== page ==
But it's a lot bleaker when one owner has been able to eliminate competition between the community and daily newspapers.
The federal Competition Bureau has been useless in this area. It has primarily considered whether advertising rates will rise as a result of merger or acquisition. (Marc Edge looked at the Competition Bureau and newspapers in a Tyee piece.)

Saturday, January 23, 2016

Ralph Sultan's very odd letter of instruction to Vancouver-Mt. Pleasant voters

Vancouver-Mt. Pleasant, when Ralph Sultan lived there
That's the only way I can describe MLA Ralph Sultan's letter on The Tyee website.
The Tyee published a piece on the Vancouver-Mt. Pleasant provincial byelection, profiling the candidates. The Liberal hopeful, Gavin Dew, didn't respond to interview requests. So no quotes from him. (Disorganized campaign? A strategic decision? Just one of those things? Who knows.)
Sultan was disappointed that his former campaign manager - Dew has been active in the BC Liberals and Vancouver´s NPA - wasn't in the article. Sultan wanted to help his campaign. So he wrote a letter, which The Tyee graciously published.
It might seem strange, he acknowledged, that the MLA for West Vancouver-Capilano was telling people in Vancouver-Mt. Pleasant how to vote. Sultan's riding is the wealthiest in B.C. - half the households have incomes over $100,000. Vancouver-Mt. Pleasant has the lowest incomes in the province - less than half the level of Sultan's constituents.
"What on earth would the sitting member for West Vancouver-Capilano (me) presume to say to the citizens of Vancouver-Mt. Pleasant?" Sultan asked in his letter.
A very good question.
Sultan says his roots are in the riding. He grew up there.
But a quick look at his bio confirms he lived in the riding in the 1930s and 1940s.  A lot has changed since then.
Sultan's letter says voters in the riding shouldn't worry about income assistance and disability rates that leave many of their neighbours in poverty. The Liberals are redeveloping St. Paul's Hospital and had a conference on the tech industry and Chinatown is doing well. They have done well on jobs and economic growth. (One of those things people probably judge based on their own experiences.)
I can't imagine how Sultan's intervention from the heights of West Van or the Liberal offices in the legislature will help Dew. Sultan is hardly a household name. His qualifications are impressive and frequently cited - Harvard PhD and professor, former chief economist for the Royal Bank, successful mining career.
But it's harder to point to highlights from his record as an MLA over the last 15 years. He was appointed to cabinet in 2012, and dropped nine months later.
Maybe there have been big contributions behind closed doors. But based on the public record, Sultan is  unlikely to sway many voters in Vancouver-Mt. Pleasant with tales of yore and recounting of generic party platform material.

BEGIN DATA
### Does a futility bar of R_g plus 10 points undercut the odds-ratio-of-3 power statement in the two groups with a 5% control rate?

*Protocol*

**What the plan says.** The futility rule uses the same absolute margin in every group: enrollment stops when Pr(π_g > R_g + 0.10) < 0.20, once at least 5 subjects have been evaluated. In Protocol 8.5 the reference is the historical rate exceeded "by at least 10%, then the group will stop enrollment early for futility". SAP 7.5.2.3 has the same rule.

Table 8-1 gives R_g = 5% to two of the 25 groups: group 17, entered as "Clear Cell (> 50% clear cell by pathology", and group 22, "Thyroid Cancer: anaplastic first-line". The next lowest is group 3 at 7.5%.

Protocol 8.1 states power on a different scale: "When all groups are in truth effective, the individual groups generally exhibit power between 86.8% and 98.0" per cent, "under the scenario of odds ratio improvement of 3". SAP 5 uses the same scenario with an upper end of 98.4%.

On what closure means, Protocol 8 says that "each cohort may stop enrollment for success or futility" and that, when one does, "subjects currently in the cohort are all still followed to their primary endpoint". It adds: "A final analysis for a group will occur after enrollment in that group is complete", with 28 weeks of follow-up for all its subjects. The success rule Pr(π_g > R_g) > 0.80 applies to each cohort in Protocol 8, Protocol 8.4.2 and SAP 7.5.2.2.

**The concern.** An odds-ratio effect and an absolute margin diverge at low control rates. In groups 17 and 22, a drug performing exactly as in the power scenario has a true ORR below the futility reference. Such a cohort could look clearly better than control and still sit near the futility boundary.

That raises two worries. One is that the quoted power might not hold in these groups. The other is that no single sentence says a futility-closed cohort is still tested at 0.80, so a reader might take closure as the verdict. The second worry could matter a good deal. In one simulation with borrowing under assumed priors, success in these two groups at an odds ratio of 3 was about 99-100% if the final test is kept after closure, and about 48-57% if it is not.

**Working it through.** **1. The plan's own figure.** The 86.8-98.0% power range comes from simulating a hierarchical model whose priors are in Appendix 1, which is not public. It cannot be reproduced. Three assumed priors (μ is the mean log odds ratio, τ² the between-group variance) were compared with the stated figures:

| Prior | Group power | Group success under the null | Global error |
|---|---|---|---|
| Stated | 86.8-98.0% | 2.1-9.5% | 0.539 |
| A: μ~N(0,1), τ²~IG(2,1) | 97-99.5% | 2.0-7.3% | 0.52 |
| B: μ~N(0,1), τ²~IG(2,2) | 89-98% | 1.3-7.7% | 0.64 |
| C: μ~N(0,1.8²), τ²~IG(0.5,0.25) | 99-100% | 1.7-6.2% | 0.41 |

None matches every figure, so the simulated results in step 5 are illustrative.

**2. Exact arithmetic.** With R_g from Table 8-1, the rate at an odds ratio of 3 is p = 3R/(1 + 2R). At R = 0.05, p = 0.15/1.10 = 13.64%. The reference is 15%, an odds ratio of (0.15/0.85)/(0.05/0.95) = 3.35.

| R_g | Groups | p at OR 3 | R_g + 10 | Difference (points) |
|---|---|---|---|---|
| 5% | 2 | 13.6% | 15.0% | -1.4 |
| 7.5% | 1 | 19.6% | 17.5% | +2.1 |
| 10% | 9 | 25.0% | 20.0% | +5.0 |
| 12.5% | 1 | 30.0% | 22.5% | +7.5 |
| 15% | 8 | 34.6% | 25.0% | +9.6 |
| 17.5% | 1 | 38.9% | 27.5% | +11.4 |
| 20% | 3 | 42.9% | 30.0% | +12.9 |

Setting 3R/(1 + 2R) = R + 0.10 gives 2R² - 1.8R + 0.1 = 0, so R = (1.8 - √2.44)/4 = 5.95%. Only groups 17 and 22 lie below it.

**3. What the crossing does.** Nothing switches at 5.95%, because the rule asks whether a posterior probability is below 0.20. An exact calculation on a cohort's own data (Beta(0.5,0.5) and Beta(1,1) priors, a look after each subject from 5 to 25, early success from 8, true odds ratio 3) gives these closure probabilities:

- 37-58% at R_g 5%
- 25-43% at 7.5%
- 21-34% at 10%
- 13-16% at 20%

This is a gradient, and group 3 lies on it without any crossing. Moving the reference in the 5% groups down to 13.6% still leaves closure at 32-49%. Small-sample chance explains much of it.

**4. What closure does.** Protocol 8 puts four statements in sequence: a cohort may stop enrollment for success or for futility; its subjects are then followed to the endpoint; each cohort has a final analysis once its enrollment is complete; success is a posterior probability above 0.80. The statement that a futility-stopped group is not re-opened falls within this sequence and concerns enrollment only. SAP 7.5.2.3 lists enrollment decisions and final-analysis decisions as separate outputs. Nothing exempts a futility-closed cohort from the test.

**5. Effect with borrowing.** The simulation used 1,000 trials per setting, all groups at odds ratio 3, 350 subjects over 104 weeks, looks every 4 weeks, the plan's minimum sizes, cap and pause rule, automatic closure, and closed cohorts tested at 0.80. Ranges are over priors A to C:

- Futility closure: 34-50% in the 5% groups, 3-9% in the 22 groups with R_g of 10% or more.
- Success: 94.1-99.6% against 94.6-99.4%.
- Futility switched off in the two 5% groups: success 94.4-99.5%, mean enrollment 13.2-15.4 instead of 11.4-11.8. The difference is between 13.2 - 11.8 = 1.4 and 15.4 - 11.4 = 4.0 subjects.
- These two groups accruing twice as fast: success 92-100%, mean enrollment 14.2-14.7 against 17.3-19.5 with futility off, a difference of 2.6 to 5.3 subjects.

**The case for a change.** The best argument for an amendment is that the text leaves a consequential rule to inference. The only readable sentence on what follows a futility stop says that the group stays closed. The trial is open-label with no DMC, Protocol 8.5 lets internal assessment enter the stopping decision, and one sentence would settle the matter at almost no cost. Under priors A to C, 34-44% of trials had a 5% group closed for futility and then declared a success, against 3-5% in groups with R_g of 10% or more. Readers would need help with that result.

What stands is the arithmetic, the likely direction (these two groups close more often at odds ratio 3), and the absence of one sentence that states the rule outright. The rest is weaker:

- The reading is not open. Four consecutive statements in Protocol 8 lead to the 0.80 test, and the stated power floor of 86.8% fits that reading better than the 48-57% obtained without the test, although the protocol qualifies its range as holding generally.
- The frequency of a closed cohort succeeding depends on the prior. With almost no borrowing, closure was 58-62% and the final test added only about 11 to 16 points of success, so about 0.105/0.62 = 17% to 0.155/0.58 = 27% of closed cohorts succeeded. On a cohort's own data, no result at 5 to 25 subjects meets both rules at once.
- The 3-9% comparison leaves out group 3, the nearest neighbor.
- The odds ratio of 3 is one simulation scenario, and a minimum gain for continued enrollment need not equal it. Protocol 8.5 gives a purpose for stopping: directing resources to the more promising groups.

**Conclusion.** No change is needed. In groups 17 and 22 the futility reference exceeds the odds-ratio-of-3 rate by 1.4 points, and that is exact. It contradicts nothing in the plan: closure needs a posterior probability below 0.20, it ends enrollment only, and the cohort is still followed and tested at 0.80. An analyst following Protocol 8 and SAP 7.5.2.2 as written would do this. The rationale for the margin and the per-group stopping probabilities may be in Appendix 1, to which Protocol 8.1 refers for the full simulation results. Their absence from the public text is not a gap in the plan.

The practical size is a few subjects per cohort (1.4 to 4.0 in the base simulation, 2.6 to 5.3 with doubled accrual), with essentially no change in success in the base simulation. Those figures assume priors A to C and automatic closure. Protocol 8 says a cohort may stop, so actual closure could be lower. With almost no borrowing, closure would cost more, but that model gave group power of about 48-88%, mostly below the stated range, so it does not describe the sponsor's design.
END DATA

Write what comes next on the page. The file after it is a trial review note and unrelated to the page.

Dew's campaign bio sets out his educational background in a way that suggests he followed in Sultan's footsteps at Harvard.
"He went on to complete an MBA at Oxford and study crisis management at Harvard," the bio says.
Except he only spend six days at Harvard, in a continuing education course, as Andrew MacLeod reports here.
It's hard to say if a six-day course really justifies the claim. I did a 10-day course at a fancy business school in France, but would feel like a fraud if I claimed I went on to "study management there."

Wednesday, December 09, 2015

The Sparwood 'Bogeyman' who slipped through the cracks

From my piece in The Tyee today.

Randall Hopley, the Sparwood bogeyman, was back in the news last week.
Hopley is the scrawny loner who grabbed three-year-old Kienan Hebert from his bed and held him for four days in 2011. Hopley then eluded a massive RCMP manhunt and snuck Kienan, unhurt, back into the family home, leaving him snugly wrapped in a blanket. It took another three days for police to catch Hopley.
It was a rare story that justified the news media cliché "every parent's worst nightmare." Kienan was a cute kid from a caring family. Hopley was a 46-year-old loner with a long criminal record who lived in a trailer and drove a clapped out 24-year-old Toyota. Police released pictures that showed an unshaven man with blotchy skin and a bad haircut.
But Hopley was also a perfect example of how badly things can go when we don't do anything to deal with a little kid's problems and just boot him into the world.

The kidnapping was one of the chapters in Dead Ends: B.C. Crime Stories, my book published last year. (Available in fine bookstores or through Amazon and Chapters.) The story was gripping. But so was Hopley's sad life.

Check out the rest of the column here.

Monday, November 09, 2015

Letter from Managua: Bright lights, poor country

If you’re in a window seat, you probably see the giant yellow trees of life before you land in Managua.